Wednesday, February 25, 2009

It’s Different this Time

Looking at history we have a tendency to see certain events as inevitable, but they didn’t seem inevitable at the time. We can agree now that the tech boom of the late 1990s was destined to crash, but the crash didn’t seem inevitable to most of us while we were living through the boom. This provides a lesson for our present difficulties.

As is often the case, the truth is somewhere in the middle. We are too confident in our ability to see the reasons behind past events. But we also have too great a tendency to believe that our present situation will persist.

Many believed that the tech boom would continue indefinitely taking us to a glorious new future. This turned out to be very wrong. On the other hand, many of us now see the tech crash as inevitable. However, another plausible outcome could have been for tech stocks to remain flat for 20 years while their value caught up with their prices. The markets have more than one way to get back in line.

History tells us that the stock market runs in cycles and that good times and bad times don’t last forever. However, while we live through events, there is a tendency to believe that “it’s different this time.”

There are many reasons we can give to explain why the current stock market drop really is different this time. China and other emerging markets will eat our lunch. We’re running out of oil. Global warming will change everything. Crushing debt will kill the US economy. Canada is tethered to the US and will be dragged down as well.

I just don’t buy into the idea that stock market underperformance will be a permanent part of our future. I look to the past and see that things will eventually turn around. I can’t say when, though.

A few years after the economy improves, we’ll have many reasons why it was inevitable that the turnaround happened when it did. We’ll just as wrong then as we are now in thinking that the decline is permanent.

7 comments:

  1. Hi Michael. I believe in passive index investing, but I have a hard time explaining the Nikkei. Do you have any thoughts on that?

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  2. Patrick: I've read some analyses of the Japanese economy that claim that it isn't sufficiently competitive because there tend be be only a few large participants in markets. I haven't looked at this enough to have an opinion myself.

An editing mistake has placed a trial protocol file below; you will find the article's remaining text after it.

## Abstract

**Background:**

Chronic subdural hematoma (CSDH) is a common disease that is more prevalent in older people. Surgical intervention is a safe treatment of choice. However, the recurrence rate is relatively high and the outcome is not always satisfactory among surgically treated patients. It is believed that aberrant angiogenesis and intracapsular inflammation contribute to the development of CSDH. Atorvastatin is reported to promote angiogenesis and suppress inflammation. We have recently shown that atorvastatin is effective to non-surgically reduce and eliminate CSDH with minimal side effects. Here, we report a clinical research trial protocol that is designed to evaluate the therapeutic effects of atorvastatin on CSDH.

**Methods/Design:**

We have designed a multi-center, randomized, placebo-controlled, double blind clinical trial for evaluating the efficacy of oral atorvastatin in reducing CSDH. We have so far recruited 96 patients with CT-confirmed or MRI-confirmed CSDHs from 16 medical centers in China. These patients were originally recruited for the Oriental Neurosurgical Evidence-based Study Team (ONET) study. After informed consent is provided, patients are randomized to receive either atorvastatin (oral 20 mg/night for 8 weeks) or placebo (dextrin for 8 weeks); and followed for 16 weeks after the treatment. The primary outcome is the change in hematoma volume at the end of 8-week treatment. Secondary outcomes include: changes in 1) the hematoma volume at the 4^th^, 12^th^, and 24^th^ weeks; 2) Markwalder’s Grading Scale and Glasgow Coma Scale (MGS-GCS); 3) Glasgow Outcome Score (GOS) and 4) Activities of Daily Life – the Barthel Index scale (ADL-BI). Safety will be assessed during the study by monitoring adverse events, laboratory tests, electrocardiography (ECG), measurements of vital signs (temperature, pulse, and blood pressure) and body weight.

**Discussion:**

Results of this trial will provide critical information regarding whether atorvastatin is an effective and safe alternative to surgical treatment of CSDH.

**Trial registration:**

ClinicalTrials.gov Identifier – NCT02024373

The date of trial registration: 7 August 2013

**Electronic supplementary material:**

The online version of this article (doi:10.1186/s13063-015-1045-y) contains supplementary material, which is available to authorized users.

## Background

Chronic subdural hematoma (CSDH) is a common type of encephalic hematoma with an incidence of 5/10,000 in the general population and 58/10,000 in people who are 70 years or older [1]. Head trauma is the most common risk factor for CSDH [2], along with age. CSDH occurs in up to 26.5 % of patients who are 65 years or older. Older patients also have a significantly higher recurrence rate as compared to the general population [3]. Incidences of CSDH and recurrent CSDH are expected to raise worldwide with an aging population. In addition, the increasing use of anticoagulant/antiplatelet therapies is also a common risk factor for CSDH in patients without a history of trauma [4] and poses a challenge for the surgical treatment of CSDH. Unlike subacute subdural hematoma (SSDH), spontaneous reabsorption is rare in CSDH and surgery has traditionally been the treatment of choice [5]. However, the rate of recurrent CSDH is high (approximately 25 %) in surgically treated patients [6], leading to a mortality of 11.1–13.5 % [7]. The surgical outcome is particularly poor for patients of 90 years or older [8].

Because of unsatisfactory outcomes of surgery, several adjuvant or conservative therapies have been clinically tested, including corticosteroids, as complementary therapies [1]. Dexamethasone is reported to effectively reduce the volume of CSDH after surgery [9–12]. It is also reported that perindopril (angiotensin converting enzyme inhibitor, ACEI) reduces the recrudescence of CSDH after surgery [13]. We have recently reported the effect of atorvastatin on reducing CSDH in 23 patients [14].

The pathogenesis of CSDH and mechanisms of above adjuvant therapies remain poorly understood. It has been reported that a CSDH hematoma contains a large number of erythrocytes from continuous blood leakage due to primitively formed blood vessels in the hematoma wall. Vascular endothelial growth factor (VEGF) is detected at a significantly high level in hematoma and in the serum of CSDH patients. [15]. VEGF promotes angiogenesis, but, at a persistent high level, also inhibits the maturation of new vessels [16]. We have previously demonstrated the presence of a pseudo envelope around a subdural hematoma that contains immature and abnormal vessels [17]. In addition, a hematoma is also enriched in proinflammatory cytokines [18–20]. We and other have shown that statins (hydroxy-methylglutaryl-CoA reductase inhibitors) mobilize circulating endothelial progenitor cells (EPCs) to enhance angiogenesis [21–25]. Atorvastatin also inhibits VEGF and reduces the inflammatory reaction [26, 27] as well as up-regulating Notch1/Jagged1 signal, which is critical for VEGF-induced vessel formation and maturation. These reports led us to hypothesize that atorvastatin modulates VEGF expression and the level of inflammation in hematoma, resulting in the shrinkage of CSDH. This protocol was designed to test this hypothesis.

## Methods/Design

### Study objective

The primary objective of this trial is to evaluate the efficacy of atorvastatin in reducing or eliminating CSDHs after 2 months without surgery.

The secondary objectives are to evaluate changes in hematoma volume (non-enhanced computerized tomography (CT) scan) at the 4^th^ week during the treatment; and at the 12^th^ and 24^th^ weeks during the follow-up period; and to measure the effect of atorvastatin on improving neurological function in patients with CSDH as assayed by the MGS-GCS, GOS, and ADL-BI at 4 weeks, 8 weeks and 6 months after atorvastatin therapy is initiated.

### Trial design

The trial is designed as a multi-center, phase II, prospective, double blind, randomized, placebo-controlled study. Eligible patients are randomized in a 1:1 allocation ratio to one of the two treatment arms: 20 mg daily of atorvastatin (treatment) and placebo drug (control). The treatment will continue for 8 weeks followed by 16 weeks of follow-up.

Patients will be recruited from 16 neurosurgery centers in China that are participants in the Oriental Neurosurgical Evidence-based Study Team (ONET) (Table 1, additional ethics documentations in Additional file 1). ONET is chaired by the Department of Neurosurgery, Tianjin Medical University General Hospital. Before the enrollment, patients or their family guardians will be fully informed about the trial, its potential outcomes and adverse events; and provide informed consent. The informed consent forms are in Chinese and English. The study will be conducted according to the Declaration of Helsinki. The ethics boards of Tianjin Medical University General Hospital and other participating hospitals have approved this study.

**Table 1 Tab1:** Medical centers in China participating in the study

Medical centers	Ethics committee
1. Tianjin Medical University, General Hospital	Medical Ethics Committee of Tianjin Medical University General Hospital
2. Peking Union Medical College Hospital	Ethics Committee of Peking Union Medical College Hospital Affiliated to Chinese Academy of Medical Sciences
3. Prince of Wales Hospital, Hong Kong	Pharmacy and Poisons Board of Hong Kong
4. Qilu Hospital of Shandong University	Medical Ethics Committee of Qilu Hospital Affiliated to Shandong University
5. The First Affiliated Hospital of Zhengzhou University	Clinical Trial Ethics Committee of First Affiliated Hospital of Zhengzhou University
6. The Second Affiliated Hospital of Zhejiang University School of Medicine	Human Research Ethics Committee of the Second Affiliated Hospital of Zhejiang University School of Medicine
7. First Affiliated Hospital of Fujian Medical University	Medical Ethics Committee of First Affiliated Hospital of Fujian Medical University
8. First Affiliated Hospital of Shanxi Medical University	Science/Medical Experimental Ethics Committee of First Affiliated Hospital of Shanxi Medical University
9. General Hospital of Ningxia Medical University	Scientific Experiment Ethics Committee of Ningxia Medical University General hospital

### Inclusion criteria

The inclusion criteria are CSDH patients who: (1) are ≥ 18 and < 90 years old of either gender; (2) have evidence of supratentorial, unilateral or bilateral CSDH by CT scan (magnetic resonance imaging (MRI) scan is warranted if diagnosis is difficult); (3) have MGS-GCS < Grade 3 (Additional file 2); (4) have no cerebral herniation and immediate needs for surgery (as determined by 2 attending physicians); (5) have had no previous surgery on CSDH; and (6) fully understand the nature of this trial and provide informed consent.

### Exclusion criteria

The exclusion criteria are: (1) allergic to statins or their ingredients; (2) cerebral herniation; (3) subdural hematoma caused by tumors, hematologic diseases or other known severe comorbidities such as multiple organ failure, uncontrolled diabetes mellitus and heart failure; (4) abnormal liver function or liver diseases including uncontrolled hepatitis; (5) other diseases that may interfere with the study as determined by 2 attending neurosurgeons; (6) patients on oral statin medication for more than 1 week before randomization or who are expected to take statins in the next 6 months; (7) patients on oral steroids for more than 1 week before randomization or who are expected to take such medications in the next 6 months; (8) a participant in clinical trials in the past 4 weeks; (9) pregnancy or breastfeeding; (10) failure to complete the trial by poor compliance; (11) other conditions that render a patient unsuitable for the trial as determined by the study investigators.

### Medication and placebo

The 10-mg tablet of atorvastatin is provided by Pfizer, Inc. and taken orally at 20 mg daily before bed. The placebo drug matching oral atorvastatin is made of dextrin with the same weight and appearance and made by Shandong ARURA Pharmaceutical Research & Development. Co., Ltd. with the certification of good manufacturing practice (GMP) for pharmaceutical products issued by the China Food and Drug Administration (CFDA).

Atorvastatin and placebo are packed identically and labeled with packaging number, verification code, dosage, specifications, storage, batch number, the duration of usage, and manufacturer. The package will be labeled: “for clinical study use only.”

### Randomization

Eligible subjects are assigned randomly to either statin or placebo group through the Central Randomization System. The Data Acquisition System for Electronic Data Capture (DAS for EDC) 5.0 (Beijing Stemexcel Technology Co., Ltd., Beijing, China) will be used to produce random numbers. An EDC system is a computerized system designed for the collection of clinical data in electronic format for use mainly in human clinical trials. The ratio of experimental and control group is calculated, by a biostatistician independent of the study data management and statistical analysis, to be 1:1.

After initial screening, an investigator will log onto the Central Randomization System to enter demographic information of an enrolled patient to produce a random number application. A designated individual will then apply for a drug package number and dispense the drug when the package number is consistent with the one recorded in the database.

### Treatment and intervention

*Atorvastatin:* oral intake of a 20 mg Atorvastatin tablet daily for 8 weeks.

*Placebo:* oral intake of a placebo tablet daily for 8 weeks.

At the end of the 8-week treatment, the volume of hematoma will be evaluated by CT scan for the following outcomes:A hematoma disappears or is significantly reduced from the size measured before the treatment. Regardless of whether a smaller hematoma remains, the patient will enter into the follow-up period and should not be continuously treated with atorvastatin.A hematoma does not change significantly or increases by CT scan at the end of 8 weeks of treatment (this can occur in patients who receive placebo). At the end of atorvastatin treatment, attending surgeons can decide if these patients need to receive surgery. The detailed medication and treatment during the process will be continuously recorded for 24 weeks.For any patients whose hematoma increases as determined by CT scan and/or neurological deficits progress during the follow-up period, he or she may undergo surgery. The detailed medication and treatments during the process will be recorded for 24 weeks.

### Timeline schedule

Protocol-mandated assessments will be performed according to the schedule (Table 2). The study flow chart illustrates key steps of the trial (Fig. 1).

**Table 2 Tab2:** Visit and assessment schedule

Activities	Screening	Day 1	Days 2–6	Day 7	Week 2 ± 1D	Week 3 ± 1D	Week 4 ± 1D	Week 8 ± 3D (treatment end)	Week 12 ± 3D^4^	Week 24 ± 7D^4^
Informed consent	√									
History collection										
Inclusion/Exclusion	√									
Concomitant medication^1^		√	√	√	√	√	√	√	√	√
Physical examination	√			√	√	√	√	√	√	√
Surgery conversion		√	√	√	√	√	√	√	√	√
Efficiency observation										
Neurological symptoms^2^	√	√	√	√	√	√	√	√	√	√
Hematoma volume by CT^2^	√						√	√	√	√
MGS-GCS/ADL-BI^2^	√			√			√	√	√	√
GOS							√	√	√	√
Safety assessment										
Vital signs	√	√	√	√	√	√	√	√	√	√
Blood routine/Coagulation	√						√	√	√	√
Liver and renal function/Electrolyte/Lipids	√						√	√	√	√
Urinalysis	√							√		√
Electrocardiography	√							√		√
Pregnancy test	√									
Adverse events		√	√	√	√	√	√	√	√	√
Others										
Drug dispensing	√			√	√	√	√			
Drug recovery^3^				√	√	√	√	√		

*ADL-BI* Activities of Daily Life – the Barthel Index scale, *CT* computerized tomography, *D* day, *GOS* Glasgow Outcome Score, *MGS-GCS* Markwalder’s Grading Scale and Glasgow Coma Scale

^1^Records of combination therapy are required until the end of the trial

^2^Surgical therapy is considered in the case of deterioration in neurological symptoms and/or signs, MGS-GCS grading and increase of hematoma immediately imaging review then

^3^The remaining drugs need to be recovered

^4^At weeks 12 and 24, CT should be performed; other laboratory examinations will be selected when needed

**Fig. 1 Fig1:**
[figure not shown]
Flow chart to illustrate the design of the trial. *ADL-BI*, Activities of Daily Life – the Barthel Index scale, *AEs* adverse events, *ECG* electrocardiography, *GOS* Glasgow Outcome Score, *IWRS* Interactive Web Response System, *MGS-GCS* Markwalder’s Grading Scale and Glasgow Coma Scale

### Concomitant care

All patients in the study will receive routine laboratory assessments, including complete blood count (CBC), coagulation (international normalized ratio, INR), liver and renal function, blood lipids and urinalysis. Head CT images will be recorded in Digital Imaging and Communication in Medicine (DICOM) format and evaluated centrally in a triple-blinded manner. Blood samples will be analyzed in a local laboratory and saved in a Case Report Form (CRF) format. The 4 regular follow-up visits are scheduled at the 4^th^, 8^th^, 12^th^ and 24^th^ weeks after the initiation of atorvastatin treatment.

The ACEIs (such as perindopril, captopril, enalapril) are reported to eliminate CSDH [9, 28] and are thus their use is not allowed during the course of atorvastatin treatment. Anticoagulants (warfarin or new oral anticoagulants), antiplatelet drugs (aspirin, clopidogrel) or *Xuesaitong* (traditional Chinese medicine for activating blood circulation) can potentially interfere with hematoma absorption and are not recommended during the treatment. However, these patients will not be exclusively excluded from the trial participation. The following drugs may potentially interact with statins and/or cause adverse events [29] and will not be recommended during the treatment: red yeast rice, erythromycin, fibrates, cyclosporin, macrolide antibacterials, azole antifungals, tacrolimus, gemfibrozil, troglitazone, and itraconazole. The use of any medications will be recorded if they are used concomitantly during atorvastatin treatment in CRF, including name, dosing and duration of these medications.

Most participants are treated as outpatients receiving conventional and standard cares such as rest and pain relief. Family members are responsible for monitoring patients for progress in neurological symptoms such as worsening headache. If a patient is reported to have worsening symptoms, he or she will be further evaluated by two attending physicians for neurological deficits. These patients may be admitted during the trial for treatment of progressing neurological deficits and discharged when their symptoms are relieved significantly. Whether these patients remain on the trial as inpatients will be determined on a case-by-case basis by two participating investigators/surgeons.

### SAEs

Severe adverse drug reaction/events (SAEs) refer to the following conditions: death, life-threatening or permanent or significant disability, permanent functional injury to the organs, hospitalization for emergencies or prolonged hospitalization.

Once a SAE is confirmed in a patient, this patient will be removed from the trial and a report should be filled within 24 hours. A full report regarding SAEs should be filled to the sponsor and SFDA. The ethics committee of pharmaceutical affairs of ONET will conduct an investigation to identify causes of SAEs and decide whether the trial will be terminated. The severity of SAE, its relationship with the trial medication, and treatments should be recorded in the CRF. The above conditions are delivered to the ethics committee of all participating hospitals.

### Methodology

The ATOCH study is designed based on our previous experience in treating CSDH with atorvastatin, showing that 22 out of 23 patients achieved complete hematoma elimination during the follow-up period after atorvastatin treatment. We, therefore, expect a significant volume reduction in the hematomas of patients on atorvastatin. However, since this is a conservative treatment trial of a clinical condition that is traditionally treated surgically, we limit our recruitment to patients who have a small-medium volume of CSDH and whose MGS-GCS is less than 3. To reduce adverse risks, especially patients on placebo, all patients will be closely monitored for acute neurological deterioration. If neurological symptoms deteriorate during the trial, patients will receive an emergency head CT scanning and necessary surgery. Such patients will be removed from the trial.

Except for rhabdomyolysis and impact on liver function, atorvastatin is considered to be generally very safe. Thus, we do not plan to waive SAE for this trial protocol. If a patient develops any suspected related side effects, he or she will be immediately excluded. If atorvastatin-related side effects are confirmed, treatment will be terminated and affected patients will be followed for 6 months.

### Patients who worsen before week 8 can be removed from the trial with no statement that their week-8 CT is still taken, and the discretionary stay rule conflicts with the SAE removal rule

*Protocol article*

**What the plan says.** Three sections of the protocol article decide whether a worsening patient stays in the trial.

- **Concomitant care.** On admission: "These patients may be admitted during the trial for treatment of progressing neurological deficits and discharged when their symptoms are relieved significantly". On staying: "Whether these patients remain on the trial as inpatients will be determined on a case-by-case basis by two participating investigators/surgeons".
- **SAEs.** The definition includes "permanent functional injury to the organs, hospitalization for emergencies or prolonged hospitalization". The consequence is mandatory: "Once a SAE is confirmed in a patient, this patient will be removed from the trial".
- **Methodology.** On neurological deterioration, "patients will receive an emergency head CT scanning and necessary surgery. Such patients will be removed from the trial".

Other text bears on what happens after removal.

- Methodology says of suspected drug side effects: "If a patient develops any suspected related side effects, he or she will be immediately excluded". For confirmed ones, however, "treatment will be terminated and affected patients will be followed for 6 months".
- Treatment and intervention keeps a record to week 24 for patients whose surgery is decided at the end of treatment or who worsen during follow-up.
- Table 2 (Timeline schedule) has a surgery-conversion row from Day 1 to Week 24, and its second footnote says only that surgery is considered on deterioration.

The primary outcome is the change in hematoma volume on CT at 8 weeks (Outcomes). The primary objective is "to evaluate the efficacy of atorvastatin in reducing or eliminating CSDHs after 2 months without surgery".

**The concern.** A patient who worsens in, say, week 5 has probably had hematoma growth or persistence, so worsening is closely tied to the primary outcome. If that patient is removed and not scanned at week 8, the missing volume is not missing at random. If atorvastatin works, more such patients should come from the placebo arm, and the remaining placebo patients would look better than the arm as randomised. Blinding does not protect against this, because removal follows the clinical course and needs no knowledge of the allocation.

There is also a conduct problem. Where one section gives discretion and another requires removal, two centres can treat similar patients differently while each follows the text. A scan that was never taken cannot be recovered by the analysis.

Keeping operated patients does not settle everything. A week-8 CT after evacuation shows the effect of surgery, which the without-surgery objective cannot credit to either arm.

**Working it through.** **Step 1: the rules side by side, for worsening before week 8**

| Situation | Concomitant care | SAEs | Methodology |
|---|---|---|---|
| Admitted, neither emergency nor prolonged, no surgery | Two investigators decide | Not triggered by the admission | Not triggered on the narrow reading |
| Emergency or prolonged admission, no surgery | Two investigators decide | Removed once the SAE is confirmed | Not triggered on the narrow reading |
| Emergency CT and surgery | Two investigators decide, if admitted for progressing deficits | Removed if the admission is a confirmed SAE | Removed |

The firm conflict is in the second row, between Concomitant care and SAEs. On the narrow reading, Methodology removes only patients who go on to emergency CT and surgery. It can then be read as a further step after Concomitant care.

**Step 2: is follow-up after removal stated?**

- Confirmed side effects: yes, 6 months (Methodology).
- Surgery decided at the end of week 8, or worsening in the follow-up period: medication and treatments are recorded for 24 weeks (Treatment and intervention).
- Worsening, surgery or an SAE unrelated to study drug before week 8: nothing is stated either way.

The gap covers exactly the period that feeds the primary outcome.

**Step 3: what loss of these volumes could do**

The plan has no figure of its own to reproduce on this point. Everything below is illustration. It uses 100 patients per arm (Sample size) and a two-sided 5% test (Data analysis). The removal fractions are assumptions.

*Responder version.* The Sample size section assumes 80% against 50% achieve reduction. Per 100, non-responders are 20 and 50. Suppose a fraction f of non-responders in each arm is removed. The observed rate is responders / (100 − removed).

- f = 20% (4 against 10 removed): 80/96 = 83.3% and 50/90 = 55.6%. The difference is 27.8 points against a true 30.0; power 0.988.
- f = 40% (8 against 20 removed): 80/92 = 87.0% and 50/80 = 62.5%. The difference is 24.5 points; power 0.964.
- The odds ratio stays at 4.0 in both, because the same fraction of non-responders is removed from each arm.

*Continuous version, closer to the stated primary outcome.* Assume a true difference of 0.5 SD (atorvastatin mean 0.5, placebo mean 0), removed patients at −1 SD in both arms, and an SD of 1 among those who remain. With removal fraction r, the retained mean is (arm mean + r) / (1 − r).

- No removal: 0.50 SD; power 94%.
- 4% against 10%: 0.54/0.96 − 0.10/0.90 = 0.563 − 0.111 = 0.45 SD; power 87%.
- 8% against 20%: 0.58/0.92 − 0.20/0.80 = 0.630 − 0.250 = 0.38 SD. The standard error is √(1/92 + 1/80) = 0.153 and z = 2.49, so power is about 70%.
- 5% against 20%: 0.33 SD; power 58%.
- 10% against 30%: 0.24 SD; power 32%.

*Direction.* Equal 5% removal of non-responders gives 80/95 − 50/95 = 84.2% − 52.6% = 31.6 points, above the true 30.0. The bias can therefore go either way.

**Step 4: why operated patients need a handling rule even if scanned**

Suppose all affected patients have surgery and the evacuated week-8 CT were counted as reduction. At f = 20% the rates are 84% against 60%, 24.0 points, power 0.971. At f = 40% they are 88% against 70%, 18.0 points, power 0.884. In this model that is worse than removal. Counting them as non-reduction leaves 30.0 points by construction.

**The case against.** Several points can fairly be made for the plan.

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  3. What about the simple fact that Japan stopped producing children and has no immigration?

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  4. Thicken: A shortage of idealistic 20-somethings to do all the work is a plausible contributing factor (or maybe a dominant factor).

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  5. I think outrageous initial valuations were a huge factor. I read somewhere that Japanese p/e ratios were 80 and dividend yields were ultra low. A lot of the pain can be explained simply by the change in valuations.

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  6. CC: I agree that valuations were completely out of control and were the main reason for poor returns going forward. What I'm not so clear about is how the valuations got so ridiculous and why the bubble didn't burst sooner.

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  7. It often does seem different this time, and in a way it IS always different. Our current recession is a lot worse than the recessions almost any of us have seen first hand, and each cycle looks a little different.

    I agree with your point though, each boom and bust has similarities to the previous ones. The Internet boom was similar to the airplane boom or the automobile boom. This recession has similarities to 1973-74 and 80-81.

    I guess we are conditioned to believe that current trends will not change. I don't think too many people predicted the depth or length of our current recession.

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